EUROPE: Tuning in to the media savvy

The explosion of media channels across Europe has made targeting consumers difficult because they have become a lot more discriminating.

Across Europe, the increasing number of communication channels has given rise to a fragmented, technology-savvy and information-saturated media consumer market. This is one of the few coherent trends which can be deduced from the increasingly complex European media map drawn in research by The Media Edge.

Ironically, the new media channels have put consumers in charge of the communication channel, with the power to block out all that they regard as irrelevant. For example, digital technology, such as TiVo and Interactive TV, has given consumers more control of what, when, and how they watch television. Marketers now face the challenge of finding new ways to reach consumers.

According to The Media Edge, the typical European consumer is not only exposed to communication channels from mobile, to satellite and cable, to Internet, but also actively consumes more media – traditional and new – than ever before.

The British, who watch an average of 3.5 hours of television every day, have increased their TV consumption by six per cent over the past ten years.

The “telly addicts” of Europe are the Italians and Spanish, who watch an average of over four hours of TV a day. Their consumption has increased 32 per cent and nine per cent respectively over the past ten years.

Austrians watch an average of just over 2.5 hours per day. The Finns watch 64 per cent more TV a day than they did ten years ago. But like the Austrians, they spend the least amount of time watching TV – just over 2.5 hours a day. But the Finns spend more time surfing the Net: Finland has one of Europe’s highest Internet penetration figures – 53 per cent of the population are connected to the Net.

The most frequent Internet users are in the northern half of Europe – Sweden (where 65 per cent of the population use the Net), Norway (59 per cent) and Denmark (54 per cent). High usage is reported in Switzerland (49 per cent), Netherlands (48 per cent), UK (46 per cent), Austria (40 per cent) and Germany (34 per cent). Internet usage lags behind in Spain (12 per cent) and Portugal (11 per cent).

Although Europe is a continent of TV lovers, just over half (51 per cent) have access to non-terrestrial TV in their homes. The highest users are in the Netherlands, where almost everyone (98 per cent) has access to either satellite (five per cent) or cable (93 per cent). Italy has the lowest penetration of cable and satellite, with fewer than one in ten people using either.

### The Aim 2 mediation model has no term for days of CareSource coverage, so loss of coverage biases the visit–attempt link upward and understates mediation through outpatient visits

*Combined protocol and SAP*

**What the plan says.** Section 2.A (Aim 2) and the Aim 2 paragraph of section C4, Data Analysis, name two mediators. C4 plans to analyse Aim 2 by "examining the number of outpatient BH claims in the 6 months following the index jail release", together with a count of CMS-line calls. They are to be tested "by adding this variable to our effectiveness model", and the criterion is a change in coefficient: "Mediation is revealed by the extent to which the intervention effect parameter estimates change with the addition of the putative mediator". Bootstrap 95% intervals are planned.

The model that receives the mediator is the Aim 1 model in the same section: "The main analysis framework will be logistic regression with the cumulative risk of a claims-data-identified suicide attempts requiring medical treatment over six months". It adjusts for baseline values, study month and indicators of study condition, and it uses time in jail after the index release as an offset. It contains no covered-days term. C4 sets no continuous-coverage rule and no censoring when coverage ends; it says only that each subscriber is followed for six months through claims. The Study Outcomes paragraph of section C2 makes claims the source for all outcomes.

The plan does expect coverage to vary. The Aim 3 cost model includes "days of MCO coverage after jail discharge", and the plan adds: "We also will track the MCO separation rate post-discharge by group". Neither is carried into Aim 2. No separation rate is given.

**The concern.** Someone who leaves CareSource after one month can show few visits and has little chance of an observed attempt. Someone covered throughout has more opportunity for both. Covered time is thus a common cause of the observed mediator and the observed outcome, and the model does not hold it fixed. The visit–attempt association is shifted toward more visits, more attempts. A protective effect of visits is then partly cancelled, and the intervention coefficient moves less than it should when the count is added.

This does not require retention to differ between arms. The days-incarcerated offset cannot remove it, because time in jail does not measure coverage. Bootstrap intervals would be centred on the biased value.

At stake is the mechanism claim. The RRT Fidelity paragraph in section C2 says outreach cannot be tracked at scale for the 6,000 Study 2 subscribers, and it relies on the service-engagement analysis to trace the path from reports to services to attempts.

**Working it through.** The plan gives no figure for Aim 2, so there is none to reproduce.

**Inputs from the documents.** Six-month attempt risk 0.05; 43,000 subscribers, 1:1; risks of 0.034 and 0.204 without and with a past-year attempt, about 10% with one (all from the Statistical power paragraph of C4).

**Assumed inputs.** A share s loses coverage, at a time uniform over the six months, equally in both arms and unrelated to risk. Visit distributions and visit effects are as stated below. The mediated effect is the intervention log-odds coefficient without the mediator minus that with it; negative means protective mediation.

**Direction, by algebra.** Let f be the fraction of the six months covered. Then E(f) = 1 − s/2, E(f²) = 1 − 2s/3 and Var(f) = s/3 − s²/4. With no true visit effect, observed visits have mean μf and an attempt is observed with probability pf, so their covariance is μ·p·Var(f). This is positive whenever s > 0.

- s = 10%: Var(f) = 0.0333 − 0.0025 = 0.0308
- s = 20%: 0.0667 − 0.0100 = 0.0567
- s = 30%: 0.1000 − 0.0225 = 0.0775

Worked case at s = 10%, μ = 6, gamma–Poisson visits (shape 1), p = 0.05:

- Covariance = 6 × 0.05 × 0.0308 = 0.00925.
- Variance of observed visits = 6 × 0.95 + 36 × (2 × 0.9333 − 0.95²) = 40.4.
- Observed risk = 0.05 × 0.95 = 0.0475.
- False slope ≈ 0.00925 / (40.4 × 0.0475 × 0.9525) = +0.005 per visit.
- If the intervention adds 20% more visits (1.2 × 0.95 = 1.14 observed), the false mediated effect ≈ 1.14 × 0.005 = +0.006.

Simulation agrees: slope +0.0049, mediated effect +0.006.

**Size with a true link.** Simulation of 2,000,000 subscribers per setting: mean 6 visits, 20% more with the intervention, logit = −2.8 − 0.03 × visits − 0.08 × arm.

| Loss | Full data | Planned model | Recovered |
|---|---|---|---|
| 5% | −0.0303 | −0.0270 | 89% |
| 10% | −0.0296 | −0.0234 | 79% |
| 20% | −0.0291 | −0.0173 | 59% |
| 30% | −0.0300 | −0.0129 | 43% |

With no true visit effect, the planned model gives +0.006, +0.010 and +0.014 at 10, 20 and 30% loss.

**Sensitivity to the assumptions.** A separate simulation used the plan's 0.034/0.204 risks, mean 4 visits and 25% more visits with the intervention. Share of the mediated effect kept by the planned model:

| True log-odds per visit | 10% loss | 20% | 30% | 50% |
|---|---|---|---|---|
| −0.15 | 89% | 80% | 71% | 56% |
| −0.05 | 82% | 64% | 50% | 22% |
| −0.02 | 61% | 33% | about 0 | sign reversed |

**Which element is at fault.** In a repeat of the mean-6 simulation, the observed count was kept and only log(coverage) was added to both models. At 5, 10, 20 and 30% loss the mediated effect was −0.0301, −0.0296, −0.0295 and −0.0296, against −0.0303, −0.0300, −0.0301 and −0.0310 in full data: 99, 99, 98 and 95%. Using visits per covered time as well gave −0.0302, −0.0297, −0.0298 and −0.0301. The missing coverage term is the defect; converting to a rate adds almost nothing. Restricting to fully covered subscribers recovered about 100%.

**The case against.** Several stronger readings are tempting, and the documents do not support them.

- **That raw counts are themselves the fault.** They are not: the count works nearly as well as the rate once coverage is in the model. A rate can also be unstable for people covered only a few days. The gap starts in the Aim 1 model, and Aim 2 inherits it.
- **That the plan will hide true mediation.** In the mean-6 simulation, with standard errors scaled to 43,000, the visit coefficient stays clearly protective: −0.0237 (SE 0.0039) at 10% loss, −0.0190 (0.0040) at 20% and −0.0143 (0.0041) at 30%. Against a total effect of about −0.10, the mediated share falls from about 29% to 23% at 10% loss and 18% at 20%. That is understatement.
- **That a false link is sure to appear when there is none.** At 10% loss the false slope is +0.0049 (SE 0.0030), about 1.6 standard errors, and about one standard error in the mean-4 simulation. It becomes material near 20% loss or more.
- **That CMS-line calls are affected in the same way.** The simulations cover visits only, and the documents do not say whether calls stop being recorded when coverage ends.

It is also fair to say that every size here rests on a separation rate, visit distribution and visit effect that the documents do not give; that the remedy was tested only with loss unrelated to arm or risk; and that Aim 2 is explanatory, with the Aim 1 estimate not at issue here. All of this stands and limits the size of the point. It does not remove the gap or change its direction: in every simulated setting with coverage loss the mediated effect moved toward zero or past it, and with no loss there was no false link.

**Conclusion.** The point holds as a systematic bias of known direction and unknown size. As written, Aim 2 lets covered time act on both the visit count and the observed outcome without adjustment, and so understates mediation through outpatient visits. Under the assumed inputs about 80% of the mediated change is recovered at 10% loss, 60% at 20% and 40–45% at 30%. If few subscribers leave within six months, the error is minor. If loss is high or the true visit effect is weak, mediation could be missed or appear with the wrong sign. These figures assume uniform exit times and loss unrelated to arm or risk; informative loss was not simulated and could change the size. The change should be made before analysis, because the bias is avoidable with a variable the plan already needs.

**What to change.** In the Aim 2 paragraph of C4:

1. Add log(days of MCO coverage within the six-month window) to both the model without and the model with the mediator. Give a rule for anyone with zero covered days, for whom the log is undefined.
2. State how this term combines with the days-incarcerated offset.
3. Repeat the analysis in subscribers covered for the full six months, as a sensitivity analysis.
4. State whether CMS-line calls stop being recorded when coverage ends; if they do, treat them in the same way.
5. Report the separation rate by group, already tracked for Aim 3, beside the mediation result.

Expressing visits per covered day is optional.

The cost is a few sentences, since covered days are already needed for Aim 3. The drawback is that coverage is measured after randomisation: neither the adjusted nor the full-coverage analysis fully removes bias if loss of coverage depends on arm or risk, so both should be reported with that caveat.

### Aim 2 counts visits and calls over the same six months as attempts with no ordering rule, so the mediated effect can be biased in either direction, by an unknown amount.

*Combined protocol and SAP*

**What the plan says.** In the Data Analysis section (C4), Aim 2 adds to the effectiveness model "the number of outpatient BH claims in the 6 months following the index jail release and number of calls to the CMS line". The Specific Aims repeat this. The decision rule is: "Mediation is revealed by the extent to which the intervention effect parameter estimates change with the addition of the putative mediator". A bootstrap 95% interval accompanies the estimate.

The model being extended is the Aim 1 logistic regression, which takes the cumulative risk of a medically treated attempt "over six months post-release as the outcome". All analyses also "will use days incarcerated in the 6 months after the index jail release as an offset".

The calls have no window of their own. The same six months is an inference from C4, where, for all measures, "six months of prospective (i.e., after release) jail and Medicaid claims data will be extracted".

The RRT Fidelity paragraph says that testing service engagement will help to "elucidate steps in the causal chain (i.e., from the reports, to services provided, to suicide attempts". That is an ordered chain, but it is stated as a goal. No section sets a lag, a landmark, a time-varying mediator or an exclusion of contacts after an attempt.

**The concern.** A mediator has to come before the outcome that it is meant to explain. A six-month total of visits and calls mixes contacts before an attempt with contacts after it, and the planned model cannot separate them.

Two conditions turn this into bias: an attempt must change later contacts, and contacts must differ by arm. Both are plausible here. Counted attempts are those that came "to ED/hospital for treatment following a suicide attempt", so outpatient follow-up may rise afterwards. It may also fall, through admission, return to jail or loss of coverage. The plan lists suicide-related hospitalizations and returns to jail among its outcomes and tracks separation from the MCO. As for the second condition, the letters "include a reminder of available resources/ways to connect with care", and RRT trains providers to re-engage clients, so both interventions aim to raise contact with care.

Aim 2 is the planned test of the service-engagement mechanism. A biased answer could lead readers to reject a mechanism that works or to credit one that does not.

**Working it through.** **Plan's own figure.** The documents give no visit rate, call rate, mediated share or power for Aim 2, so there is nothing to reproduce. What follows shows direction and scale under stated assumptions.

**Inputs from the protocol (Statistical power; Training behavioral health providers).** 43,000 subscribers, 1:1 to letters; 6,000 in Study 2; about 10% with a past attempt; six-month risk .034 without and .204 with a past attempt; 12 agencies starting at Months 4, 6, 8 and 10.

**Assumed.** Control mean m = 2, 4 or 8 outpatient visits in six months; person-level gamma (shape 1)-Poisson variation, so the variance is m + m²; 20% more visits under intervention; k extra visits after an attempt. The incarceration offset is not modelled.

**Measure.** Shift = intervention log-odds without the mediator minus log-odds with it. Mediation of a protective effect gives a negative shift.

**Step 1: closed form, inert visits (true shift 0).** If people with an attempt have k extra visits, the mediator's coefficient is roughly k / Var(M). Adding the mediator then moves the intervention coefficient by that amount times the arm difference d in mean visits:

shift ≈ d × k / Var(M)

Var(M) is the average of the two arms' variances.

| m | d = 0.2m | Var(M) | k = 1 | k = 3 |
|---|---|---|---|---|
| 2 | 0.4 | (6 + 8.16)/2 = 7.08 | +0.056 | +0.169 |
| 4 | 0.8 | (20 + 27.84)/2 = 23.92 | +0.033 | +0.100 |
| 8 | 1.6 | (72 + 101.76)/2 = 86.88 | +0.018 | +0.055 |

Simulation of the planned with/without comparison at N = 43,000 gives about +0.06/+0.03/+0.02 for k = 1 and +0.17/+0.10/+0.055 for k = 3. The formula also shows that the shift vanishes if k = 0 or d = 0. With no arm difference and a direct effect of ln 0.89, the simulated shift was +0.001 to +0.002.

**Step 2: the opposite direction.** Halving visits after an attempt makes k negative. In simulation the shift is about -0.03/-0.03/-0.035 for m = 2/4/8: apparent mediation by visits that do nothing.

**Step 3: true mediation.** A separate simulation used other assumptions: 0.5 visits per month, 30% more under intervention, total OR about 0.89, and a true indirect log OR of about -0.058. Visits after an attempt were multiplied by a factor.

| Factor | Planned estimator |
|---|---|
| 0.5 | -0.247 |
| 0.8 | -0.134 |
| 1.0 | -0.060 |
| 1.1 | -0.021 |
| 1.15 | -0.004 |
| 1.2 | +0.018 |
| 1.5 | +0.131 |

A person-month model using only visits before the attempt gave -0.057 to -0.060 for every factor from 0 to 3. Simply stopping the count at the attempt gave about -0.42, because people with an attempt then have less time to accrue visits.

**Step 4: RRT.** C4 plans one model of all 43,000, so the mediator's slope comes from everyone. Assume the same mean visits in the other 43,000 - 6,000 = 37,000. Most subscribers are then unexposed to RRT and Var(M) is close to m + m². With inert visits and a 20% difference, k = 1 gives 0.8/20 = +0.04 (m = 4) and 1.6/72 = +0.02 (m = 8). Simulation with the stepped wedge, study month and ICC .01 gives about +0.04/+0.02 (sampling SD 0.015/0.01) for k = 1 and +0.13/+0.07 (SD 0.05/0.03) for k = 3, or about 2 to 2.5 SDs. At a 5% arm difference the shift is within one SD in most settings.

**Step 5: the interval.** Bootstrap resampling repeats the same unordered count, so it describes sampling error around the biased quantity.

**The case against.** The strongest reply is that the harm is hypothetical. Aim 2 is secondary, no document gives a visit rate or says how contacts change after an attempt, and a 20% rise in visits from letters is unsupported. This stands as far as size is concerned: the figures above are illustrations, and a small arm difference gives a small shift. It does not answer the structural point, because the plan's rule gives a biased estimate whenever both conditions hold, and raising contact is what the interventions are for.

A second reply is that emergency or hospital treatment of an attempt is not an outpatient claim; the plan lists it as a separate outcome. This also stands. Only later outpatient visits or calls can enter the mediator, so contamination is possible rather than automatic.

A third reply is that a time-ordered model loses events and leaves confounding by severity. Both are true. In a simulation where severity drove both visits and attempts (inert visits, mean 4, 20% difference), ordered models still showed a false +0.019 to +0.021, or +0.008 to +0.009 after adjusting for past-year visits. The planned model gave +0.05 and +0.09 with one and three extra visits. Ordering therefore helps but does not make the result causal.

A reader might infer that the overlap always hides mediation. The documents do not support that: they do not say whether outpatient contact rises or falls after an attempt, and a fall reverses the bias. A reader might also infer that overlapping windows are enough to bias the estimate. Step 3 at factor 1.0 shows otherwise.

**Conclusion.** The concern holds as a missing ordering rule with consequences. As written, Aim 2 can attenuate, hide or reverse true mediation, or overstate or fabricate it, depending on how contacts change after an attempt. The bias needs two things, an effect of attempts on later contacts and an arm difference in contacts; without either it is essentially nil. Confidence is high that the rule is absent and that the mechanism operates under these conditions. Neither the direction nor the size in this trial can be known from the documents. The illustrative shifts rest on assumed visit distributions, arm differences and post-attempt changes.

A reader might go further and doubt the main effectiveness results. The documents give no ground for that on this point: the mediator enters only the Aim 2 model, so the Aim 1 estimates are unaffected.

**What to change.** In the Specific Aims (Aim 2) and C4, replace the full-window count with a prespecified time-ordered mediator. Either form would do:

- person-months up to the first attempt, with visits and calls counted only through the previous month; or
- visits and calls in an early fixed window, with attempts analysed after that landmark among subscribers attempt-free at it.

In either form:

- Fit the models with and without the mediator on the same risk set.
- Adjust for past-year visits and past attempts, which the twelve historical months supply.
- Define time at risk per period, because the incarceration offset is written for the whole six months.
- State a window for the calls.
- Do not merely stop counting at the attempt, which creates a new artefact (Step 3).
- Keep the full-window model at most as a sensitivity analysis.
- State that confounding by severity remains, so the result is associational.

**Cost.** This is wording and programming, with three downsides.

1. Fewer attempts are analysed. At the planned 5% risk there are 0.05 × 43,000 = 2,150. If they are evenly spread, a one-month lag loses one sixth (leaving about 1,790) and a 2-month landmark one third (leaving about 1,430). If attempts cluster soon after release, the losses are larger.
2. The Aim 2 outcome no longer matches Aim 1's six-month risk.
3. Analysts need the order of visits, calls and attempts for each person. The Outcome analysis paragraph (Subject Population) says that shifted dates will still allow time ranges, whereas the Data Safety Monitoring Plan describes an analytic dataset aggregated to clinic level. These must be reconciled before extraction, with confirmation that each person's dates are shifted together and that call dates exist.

Countries considerably behind with access to non-terrestrial TV include the UK (33 per cent), the Czech Republic (32 per cent), Portugal (29 per cent), France (28 per cent) and Spain (16 per cent).

The study also shows a clear divide in Europe’s newspaper readership. National newspapers are experiencing a healthy growth in Germany, France, Italy and Spain. But in the UK there has been a dramatic fall in the number of papers being read – from almost 41 copies to just over 31 per 100 people.

Women’s monthly and weekly magazines have also experienced mixed fortunes in Europe.

The Dutch are keen consumers of women’s magazines – both weeklies and monthlies – and the UK has the second largest market for monthly magazine readership, although this has declined from 14 to ten copies per 100 people. The monthly magazines market has grown considerably over the past ten years in Italy, Spain and Portugal, although there are still fewer than ten copies bought for every 100 people.

The Germans read the most women’s weeklies – 19 copies are sold for every 100 people. The

Dutch are close behind with 17, then the British, with 12 copies per 100. The biggest drop has been in Switzerland (from 25 to six), Austria (14 to three) and Belgium (11 to five). Magazine readership numbers have grown in Spain and Portugal- from three copies per 100 people to seven and from five to seven respectively.

The Dutch are also the most avid consumers of specialist/hobby titles (49 per 100 people). The Austrians come a close second with 44 copies per 100 people. But the UK market has experienced the most dramatic growth, with sales of specialist magazines increasing from just over eight copies per 100 people in 1989, to nearly 22 copies per 100 people in 1999.

Switzerland has experienced the biggest decline, from 32 copies per 100 in 1989 to four in 1999.

Fifteen out of every 100 Europeans buy a TV guide of some sort. The Dutch are the most prolific buyers, with 31 per 100 people buying guides.

Close behind are the Germans, with 26 copies per 100; the Belgians, with 20 copies; and the French, with 19 copies. In the UK, an average of 16 out of every 100 people buy a TV guide. Such varying media consumption trends in Europe pose a major challenge to European media marketers.

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